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DETAILED ABUNDANCE ANALYSIS of A METAL-POOR GIANT in the GALACTIC CENTER

Ryde, N. LU ; Fritz, T. K.; Rich, R. M.; Thorsbro, B. LU ; Schultheis, M.; Origlia, L. and Chatzopoulos, S. (2016) In Astrophysical Journal 831(1).
Abstract

We report the first results from our program to examine the metallicity distribution of the Milky Way nuclear star cluster connected to Sgr A∗, with the goal of inferring the star formation and enrichment history of this system, as well as its connection and relationship with the central 100 pc of the bulge/bar system. We present the first high-resolution (R ∼ 24,000), detailed abundance analysis of a K = 10.2 metal-poor, alpha-enhanced red giant projected at 1.5 pc from the Galactic center, using NIRSPEC on Keck II. A careful analysis of the dynamics and color of the star locates it at about pc line-of-sight distance in front of the nuclear cluster. It probably belongs to one of the nuclear components (cluster or disk), not to the... (More)

We report the first results from our program to examine the metallicity distribution of the Milky Way nuclear star cluster connected to Sgr A∗, with the goal of inferring the star formation and enrichment history of this system, as well as its connection and relationship with the central 100 pc of the bulge/bar system. We present the first high-resolution (R ∼ 24,000), detailed abundance analysis of a K = 10.2 metal-poor, alpha-enhanced red giant projected at 1.5 pc from the Galactic center, using NIRSPEC on Keck II. A careful analysis of the dynamics and color of the star locates it at about pc line-of-sight distance in front of the nuclear cluster. It probably belongs to one of the nuclear components (cluster or disk), not to the bar/bulge or classical disk. A detailed spectroscopic synthesis, using a new line list in the K band, finds [Fe/H] ∼ -1.0 and [α/Fe] ∼ 0.4, consistent with stars of similar metallicity in the bulge. As known giants with comparable [Fe/H] and alpha enhancement are old, we conclude that this star is most likely to be a representative of the ∼10 Gyr old population. This is also the most metal-poor-confirmed red giant yet discovered in the vicinity of the nuclear cluster of the Galactic center. We consider recent reports in the literature of a surprisingly large number of metal-poor giants in the Galactic center, but the reported gravity of for these stars calls into question their reported metallicities.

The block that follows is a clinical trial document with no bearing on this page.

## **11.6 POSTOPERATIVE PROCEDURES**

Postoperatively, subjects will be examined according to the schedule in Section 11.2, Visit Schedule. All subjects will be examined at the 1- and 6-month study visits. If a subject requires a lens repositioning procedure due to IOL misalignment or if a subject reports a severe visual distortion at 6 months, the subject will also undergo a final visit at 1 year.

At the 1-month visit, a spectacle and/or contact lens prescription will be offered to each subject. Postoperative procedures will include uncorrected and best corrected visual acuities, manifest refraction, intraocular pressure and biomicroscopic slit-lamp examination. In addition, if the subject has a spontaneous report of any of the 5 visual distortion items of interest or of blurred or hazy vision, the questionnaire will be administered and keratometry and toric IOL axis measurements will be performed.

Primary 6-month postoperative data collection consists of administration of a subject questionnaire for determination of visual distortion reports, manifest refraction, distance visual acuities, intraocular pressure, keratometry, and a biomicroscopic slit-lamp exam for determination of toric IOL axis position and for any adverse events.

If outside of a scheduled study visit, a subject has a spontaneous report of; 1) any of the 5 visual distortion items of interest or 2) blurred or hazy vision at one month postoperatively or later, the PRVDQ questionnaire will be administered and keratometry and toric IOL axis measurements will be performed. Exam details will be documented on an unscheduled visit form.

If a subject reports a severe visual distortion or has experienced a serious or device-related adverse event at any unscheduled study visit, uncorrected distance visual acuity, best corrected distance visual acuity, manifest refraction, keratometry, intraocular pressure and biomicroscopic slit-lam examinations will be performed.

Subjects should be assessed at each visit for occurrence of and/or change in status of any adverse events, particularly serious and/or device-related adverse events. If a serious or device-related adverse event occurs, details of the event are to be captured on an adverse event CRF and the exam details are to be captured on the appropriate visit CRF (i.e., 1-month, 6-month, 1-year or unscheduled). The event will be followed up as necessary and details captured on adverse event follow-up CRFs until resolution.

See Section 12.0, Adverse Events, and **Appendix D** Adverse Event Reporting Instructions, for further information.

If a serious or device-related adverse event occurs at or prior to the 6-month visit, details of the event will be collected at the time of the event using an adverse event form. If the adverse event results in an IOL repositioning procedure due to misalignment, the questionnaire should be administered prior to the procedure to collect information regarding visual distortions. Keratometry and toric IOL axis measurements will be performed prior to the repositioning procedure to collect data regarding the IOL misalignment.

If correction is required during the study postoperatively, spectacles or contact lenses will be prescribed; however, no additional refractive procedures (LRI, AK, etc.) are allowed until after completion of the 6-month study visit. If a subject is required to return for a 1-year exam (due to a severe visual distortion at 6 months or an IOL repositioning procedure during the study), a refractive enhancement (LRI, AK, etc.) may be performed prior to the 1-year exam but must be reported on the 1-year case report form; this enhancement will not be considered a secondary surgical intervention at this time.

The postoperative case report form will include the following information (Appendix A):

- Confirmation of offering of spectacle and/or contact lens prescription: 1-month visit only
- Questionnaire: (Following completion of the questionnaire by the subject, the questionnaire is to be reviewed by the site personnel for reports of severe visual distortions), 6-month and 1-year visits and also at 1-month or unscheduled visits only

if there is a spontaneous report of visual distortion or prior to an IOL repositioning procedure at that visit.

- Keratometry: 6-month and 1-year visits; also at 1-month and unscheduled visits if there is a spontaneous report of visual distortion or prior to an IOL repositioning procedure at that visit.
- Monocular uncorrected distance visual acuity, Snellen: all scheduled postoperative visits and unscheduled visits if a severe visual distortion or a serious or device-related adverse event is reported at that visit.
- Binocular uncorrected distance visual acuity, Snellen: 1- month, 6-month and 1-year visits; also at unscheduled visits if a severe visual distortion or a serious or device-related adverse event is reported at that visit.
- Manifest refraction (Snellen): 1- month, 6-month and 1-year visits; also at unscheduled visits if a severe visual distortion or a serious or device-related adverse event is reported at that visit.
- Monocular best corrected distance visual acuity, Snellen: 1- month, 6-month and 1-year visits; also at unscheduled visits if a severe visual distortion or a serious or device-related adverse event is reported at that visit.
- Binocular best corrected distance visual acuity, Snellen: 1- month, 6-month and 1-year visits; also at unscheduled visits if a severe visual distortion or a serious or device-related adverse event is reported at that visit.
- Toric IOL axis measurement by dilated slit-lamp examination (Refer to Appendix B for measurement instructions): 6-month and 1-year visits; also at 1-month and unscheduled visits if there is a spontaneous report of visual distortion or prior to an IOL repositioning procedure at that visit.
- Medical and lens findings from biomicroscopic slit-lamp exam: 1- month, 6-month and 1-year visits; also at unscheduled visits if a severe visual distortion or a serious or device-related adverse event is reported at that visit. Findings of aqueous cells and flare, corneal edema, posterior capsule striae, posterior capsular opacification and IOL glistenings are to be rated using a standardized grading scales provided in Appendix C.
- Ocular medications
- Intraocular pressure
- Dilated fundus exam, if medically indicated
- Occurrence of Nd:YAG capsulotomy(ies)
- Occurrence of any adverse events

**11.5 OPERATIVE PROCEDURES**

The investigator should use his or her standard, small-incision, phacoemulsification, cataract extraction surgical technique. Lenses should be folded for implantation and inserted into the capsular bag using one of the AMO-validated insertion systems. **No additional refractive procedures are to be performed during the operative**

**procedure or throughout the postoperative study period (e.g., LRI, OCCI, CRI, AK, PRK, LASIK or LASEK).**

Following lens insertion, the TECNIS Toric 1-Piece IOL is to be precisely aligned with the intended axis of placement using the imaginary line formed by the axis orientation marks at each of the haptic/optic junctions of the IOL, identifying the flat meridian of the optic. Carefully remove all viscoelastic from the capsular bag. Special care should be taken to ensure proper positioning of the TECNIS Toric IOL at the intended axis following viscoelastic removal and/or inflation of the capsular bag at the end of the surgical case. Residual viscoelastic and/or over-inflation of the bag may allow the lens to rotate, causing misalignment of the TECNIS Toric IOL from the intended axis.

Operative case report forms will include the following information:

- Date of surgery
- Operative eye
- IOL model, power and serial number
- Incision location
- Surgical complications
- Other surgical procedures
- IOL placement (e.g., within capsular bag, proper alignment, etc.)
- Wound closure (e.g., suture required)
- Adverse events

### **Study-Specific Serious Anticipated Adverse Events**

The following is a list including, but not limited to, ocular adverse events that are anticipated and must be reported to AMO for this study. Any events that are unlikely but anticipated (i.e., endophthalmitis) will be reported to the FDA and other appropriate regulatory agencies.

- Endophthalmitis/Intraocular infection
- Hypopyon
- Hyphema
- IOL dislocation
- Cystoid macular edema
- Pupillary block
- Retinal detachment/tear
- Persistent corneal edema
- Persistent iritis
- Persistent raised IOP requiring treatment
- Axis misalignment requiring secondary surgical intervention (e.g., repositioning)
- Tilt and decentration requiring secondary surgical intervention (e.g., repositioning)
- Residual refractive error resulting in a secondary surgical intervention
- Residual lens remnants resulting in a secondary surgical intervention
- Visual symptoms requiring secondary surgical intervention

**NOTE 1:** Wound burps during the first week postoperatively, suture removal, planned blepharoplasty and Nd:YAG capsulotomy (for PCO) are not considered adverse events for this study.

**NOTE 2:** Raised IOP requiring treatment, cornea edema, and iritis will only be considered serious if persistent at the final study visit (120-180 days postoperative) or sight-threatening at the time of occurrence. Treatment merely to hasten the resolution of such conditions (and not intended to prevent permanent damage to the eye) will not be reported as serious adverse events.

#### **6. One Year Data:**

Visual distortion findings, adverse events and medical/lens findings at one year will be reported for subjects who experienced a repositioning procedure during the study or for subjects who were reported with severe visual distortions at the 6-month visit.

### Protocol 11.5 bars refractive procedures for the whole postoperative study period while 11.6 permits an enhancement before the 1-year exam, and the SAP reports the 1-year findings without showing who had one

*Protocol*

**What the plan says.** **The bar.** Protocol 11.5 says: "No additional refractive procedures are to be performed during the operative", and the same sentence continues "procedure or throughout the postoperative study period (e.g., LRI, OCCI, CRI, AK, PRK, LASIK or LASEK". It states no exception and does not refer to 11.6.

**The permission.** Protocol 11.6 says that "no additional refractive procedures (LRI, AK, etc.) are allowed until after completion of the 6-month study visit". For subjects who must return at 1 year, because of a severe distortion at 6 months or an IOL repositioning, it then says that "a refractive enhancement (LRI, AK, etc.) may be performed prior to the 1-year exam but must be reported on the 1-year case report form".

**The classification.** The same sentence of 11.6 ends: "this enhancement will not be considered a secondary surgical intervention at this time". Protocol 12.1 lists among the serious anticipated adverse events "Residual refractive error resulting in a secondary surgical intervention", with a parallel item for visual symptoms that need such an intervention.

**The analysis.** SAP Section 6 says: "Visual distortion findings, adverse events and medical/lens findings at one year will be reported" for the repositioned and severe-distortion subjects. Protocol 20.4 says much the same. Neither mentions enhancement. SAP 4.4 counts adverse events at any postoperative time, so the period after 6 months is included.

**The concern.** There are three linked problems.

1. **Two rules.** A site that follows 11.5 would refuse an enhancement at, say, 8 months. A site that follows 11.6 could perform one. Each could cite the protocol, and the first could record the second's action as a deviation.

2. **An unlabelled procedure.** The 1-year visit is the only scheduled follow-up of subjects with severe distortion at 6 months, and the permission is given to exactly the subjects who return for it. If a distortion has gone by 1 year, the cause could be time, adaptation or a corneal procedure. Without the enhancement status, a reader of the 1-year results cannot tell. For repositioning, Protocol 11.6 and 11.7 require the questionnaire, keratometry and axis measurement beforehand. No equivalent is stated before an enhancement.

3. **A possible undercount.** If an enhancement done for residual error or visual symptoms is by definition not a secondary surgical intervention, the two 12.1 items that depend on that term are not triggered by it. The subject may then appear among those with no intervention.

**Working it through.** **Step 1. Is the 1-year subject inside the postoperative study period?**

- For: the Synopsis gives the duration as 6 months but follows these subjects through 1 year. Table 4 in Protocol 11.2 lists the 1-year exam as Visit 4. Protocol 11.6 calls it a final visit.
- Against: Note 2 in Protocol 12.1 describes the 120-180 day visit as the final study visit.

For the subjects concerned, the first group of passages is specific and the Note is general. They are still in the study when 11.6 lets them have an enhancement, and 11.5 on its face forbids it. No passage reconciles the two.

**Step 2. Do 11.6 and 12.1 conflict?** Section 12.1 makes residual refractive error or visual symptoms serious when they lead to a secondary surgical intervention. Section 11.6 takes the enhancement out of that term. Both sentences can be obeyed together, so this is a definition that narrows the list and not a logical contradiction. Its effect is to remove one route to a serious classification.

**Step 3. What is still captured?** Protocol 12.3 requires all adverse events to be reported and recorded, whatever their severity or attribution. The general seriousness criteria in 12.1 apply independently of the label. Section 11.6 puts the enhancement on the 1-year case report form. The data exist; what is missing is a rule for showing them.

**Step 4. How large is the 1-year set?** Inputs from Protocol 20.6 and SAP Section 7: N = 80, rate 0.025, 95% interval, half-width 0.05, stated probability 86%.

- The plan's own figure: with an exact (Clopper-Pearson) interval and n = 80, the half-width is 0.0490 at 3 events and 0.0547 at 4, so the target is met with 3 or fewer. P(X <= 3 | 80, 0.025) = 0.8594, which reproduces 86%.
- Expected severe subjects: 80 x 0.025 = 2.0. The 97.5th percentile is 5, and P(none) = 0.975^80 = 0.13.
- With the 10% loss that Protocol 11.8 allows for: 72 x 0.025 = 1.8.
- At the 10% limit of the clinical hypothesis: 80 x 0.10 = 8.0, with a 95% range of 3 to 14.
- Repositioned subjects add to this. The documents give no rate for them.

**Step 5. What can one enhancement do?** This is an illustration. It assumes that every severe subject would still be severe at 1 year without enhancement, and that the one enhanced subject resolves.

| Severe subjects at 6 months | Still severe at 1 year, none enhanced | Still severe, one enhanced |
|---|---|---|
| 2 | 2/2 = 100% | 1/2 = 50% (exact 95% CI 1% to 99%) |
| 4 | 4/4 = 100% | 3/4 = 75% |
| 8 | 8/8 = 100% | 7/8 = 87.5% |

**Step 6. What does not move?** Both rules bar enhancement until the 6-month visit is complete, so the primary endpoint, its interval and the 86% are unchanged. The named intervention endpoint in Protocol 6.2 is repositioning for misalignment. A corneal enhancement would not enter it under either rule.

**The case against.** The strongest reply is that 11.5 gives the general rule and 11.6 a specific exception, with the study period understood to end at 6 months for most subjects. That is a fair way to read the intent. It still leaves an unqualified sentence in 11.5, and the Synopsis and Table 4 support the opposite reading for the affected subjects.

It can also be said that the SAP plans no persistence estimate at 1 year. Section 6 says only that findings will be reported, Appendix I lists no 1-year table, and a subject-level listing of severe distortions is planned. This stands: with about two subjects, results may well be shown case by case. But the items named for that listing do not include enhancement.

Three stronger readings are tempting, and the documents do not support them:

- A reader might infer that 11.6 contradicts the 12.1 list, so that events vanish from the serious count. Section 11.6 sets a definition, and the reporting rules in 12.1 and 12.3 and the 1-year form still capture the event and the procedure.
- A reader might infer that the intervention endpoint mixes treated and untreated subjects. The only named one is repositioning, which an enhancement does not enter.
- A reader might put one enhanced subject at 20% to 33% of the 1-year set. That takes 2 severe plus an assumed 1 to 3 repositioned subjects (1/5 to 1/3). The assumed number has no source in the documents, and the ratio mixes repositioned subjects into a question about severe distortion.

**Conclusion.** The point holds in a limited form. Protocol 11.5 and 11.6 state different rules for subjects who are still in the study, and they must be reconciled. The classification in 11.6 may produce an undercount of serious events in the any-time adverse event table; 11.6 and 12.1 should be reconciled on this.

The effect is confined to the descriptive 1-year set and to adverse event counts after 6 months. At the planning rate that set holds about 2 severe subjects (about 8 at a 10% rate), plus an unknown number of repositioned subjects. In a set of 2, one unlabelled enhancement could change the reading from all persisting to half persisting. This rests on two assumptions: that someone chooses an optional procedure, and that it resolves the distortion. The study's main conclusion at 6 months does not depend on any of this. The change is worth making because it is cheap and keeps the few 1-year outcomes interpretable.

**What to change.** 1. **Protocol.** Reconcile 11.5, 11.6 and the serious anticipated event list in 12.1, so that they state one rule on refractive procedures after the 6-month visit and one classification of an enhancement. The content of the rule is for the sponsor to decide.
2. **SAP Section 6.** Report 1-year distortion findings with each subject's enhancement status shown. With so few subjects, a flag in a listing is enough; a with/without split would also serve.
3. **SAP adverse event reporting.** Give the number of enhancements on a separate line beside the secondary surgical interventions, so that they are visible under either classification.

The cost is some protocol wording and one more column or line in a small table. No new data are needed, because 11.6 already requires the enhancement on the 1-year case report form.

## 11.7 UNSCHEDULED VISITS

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author
organization
publishing date
type
Contribution to journal
publication status
published
subject
keywords
Galaxy: center, stars: abundances, stars: late-type
in
Astrophysical Journal
volume
831
issue
1
publisher
University of Chicago Press
external identifiers
  • scopus:84994275468
  • wos:000387229300003
ISSN
0004-637X
DOI
10.3847/0004-637X/831/1/40
language
English
LU publication?
yes
id
05b829d5-5ed4-433a-a3d2-14aca0bf6519
date added to LUP
2016-12-05 13:45:10
date last changed
2017-03-29 16:55:52
@article{05b829d5-5ed4-433a-a3d2-14aca0bf6519,
  abstract     = {<p>We report the first results from our program to examine the metallicity distribution of the Milky Way nuclear star cluster connected to Sgr A∗, with the goal of inferring the star formation and enrichment history of this system, as well as its connection and relationship with the central 100 pc of the bulge/bar system. We present the first high-resolution (R ∼ 24,000), detailed abundance analysis of a K = 10.2 metal-poor, alpha-enhanced red giant projected at 1.5 pc from the Galactic center, using NIRSPEC on Keck II. A careful analysis of the dynamics and color of the star locates it at about pc line-of-sight distance in front of the nuclear cluster. It probably belongs to one of the nuclear components (cluster or disk), not to the bar/bulge or classical disk. A detailed spectroscopic synthesis, using a new line list in the K band, finds [Fe/H] ∼ -1.0 and [α/Fe] ∼ 0.4, consistent with stars of similar metallicity in the bulge. As known giants with comparable [Fe/H] and alpha enhancement are old, we conclude that this star is most likely to be a representative of the ∼10 Gyr old population. This is also the most metal-poor-confirmed red giant yet discovered in the vicinity of the nuclear cluster of the Galactic center. We consider recent reports in the literature of a surprisingly large number of metal-poor giants in the Galactic center, but the reported gravity of for these stars calls into question their reported metallicities.</p>},
  articleno    = {40},
  author       = {Ryde, N. and Fritz, T. K. and Rich, R. M. and Thorsbro, B. and Schultheis, M. and Origlia, L. and Chatzopoulos, S.},
  issn         = {0004-637X},
  keyword      = {Galaxy: center,stars: abundances,stars: late-type},
  language     = {eng},
  month        = {11},
  number       = {1},
  publisher    = {University of Chicago Press},
  series       = {Astrophysical Journal},
  title        = {DETAILED ABUNDANCE ANALYSIS of A METAL-POOR GIANT in the GALACTIC CENTER},
  url          = {http://dx.doi.org/10.3847/0004-637X/831/1/40},
  volume       = {831},
  year         = {2016},
}